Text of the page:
Hemiscola

Rafinesque

Sylva Tellur.,111. 1838

Common names: Spiderflower
Etymology: Greek, hemi- , half, and skolios, curved, alluding to seed shape
Found in FNA Volume 7. Treatment on page 220. Mentioned on page 195, 199, 200, 215.
Herbs, annual [perennial]. Stems (sometimes ± procumbent, weak), sparsely to moderately (or delicately) branched; glabrous or glandular-pubescent. Leaves: stipular spines present (recurved); petiole with pulvinus basally or distally; leaflets (1 or)3. Inflorescences terminal or axillary (from distal leaves), racemes (flat-topped or elongated); bracts present. Flowers (often appearing unisexual due to incomplete development), zygomorphic; sepals persistent or deciduous, distinct, equal (each often subtending a nectary); petals oblong to ovate, equal; stamens 6; filaments inserted on a discoid or conical gynophore, glabrous; anthers (ellipsoid to linear), coiling as pollen is released; gynophore reflexed in fruit. Fruits capsules, dehiscent, fusiform to linear-cylindric. Seeds 10–20, oblong or obovoid, prominently arillate, (cleft fused between ends). x = 10.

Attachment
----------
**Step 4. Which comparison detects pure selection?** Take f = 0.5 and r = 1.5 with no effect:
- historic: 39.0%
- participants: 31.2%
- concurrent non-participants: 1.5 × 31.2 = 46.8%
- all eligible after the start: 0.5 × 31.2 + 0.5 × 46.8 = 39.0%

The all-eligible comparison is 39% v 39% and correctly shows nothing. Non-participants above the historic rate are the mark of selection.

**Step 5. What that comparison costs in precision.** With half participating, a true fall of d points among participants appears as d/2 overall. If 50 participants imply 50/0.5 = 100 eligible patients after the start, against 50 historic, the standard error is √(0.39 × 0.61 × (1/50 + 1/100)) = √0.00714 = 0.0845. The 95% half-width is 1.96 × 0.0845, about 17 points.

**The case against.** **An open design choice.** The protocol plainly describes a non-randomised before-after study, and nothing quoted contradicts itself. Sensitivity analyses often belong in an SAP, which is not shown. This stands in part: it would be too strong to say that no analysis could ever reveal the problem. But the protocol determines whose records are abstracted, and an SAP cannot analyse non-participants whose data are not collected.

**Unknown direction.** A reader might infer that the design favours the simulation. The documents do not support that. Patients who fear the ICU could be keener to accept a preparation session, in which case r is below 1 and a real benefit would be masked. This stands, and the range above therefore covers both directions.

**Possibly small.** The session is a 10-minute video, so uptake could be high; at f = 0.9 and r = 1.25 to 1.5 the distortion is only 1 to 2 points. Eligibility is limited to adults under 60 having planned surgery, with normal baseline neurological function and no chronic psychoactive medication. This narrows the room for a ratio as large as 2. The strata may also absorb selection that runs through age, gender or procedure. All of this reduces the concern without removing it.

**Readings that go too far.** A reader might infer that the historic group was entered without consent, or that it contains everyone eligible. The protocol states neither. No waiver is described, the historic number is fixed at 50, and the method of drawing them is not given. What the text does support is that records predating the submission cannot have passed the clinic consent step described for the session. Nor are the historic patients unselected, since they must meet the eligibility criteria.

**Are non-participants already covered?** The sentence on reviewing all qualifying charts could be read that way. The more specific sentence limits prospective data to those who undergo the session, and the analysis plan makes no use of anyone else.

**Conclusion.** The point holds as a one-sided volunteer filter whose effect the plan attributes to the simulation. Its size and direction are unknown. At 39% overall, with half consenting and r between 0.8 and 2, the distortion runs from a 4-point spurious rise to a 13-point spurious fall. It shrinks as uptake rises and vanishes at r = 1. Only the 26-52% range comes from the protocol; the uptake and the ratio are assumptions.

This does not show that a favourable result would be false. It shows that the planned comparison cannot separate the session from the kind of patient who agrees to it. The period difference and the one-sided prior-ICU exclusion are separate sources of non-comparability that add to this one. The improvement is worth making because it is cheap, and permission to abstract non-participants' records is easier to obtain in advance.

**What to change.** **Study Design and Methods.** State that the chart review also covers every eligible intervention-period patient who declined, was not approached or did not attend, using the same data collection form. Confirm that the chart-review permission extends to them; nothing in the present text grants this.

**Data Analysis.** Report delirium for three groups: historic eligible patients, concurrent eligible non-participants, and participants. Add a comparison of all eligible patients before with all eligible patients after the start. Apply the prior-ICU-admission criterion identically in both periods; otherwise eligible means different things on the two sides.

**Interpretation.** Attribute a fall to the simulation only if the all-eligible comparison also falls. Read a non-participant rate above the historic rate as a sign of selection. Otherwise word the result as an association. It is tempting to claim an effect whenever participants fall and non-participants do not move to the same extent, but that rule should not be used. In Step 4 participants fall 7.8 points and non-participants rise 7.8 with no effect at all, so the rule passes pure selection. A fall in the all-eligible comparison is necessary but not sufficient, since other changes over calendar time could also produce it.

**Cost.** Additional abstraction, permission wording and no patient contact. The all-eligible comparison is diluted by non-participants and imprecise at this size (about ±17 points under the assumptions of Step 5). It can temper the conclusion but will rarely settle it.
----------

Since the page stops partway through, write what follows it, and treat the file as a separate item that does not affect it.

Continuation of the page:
Distribution

Introduced; Mexico, Central America, South America (south to Argentina).

Discussion

species 6 (2 in the flora)

References

None.

Key

1 Leaflet blade lanceolate-elliptic to ovate or rhombic; sepals lanceolate; anthers 2.5-4 mm; capsules (15-)25-40(-65) mm. Hemiscola aculeata
1 Leaflet blade obovate; sepals ovate; anthers 0.3-0.5 mm; capsules 15-20 mm. Hemiscola diffusa
Facts about "Hemiscola"
AuthorGordon C. Tucker + and Hugh H. Iltis +
Common nameSpiderflower +
EtymologyGreek, hemi- , half, and skolios, curved, alluding to seed shape +
IllustratorYevonn Wilson-Ramsey +
ReferenceNone +
Taxon nameHemiscola +
Taxon parentCleomaceae +
Taxon rankgenus +
VolumeVolume 7 +